Target CEO Brian Cornell has rounded out his top team with the appointment of Nordstrom merchandiser Mark Tritton as executive vice president and chief merchandising officer, the company said Tuesday.
Tritton is filling the shoes of long-time Target merchandise chief Kathee Tesija, who left nearly a year ago after 30 years at the company. His duties will include overseeing enterprise buying, product design and development, sourcing, visual merchandising strategy, and merchandising transformation and operations.
Target also announced that Jason Goldberger, who joined Target three years ago after leadership positions at Gilt Groupe, Hayneedle.com, and Amazon, will assume the newly created role of chief digital officer and president, Target.com. Both appointments are effective June 5.
Under Tritton, Nordstrom doubled its private-label business, and his arrival at Target will be key for the big-box retailer as it battles to regain its cachet as a discount retailer with designer panache.
"Target and big box retail peers are in a dogfight with Amazon for the hearts, minds and wallets of the U.S. consumer," Greg Melich, an analyst at research firm Evercore, wrote in a note Tuesday, according to the Associated Press. "Adding Mark solidifies Target's leadership and should aid in their efforts to develop differentiated apparel offerings over time.”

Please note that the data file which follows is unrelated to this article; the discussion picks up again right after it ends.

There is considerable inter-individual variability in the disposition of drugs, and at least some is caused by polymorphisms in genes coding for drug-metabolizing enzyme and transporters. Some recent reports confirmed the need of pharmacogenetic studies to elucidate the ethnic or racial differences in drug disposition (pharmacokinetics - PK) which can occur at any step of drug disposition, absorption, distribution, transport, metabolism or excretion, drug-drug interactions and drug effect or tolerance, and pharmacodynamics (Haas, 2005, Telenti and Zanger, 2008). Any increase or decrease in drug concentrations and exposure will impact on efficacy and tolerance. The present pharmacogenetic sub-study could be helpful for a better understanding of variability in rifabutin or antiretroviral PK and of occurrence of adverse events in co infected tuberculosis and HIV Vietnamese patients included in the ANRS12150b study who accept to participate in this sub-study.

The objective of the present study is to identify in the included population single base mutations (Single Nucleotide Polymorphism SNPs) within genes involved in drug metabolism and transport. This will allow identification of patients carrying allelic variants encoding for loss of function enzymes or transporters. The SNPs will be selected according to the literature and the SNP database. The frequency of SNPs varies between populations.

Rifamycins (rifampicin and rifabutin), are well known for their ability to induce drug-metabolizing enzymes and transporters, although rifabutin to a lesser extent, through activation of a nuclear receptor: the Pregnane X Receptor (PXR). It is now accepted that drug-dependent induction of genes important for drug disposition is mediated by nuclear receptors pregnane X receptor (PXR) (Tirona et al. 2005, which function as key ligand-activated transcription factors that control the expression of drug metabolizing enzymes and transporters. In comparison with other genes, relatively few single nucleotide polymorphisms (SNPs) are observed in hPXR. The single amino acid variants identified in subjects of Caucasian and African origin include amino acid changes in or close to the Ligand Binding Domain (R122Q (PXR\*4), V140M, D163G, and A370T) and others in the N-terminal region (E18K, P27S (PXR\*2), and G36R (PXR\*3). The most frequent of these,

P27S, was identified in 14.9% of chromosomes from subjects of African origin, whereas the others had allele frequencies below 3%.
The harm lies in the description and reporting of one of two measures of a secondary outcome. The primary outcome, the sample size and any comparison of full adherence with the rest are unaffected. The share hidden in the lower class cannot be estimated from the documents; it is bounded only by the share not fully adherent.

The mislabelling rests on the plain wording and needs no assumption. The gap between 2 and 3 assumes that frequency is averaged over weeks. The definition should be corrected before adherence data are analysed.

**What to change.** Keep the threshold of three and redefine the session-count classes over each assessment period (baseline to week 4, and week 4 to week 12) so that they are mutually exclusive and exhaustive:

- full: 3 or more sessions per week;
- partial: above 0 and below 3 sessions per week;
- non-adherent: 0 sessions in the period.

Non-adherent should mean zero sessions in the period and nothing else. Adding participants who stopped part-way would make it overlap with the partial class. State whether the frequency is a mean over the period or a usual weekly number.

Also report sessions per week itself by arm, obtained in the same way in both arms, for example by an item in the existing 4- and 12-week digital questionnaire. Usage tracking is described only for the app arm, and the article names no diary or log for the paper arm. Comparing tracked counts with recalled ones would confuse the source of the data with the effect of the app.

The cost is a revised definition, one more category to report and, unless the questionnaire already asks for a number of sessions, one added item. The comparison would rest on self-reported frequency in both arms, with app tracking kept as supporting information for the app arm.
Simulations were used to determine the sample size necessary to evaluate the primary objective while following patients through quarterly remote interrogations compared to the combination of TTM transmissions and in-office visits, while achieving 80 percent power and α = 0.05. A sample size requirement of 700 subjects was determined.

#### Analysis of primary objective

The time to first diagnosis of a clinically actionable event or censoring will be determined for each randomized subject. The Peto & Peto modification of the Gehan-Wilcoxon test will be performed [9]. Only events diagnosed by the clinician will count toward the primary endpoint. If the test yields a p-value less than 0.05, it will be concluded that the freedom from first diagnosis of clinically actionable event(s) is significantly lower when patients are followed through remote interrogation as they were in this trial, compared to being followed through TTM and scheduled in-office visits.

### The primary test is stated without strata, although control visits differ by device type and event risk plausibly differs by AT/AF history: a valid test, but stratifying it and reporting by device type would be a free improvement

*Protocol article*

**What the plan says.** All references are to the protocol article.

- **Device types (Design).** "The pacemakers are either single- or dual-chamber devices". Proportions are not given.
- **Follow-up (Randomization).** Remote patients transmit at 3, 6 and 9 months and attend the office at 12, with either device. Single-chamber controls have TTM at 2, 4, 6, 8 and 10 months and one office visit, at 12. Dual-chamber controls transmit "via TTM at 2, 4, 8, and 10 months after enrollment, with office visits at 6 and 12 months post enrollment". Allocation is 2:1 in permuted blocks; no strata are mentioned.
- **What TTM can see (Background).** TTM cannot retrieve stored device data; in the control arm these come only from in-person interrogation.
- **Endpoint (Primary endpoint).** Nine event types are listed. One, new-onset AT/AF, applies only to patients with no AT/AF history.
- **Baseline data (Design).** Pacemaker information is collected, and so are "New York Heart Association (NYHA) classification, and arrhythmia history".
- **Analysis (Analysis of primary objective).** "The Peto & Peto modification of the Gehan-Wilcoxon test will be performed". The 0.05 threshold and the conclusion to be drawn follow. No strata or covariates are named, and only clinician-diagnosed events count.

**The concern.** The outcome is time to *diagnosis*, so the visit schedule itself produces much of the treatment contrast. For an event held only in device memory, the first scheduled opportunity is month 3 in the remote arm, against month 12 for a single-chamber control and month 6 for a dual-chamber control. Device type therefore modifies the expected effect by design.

Target, after losing much of the allure it had fashioned through collaborations with designers and an emphasis on "cheap chic," has rebounded somewhat since Cornell's arrival. Tritton, who will be heading up Target's merchandising efforts as well as its store approach, will be key to continuing that revival.
"Target is just now getting its own mojo back after frittering it away over the last seven or so years, which is to say they were focused, importantly, on interesting, well differentiated goods in addition to having the everyday things that people shop for every day," Columbia University business school retail studies professor Mark Cohen told Retail Dive earlier this year.
Tritton's departure from Nordstrom is also a loss for that retailer, which, while it seemed to be immune from many of the troubles besetting department stores, has recently experienced a fall-off in traffic, pressures to discount heavily, and challenges to its margin in apparel sales.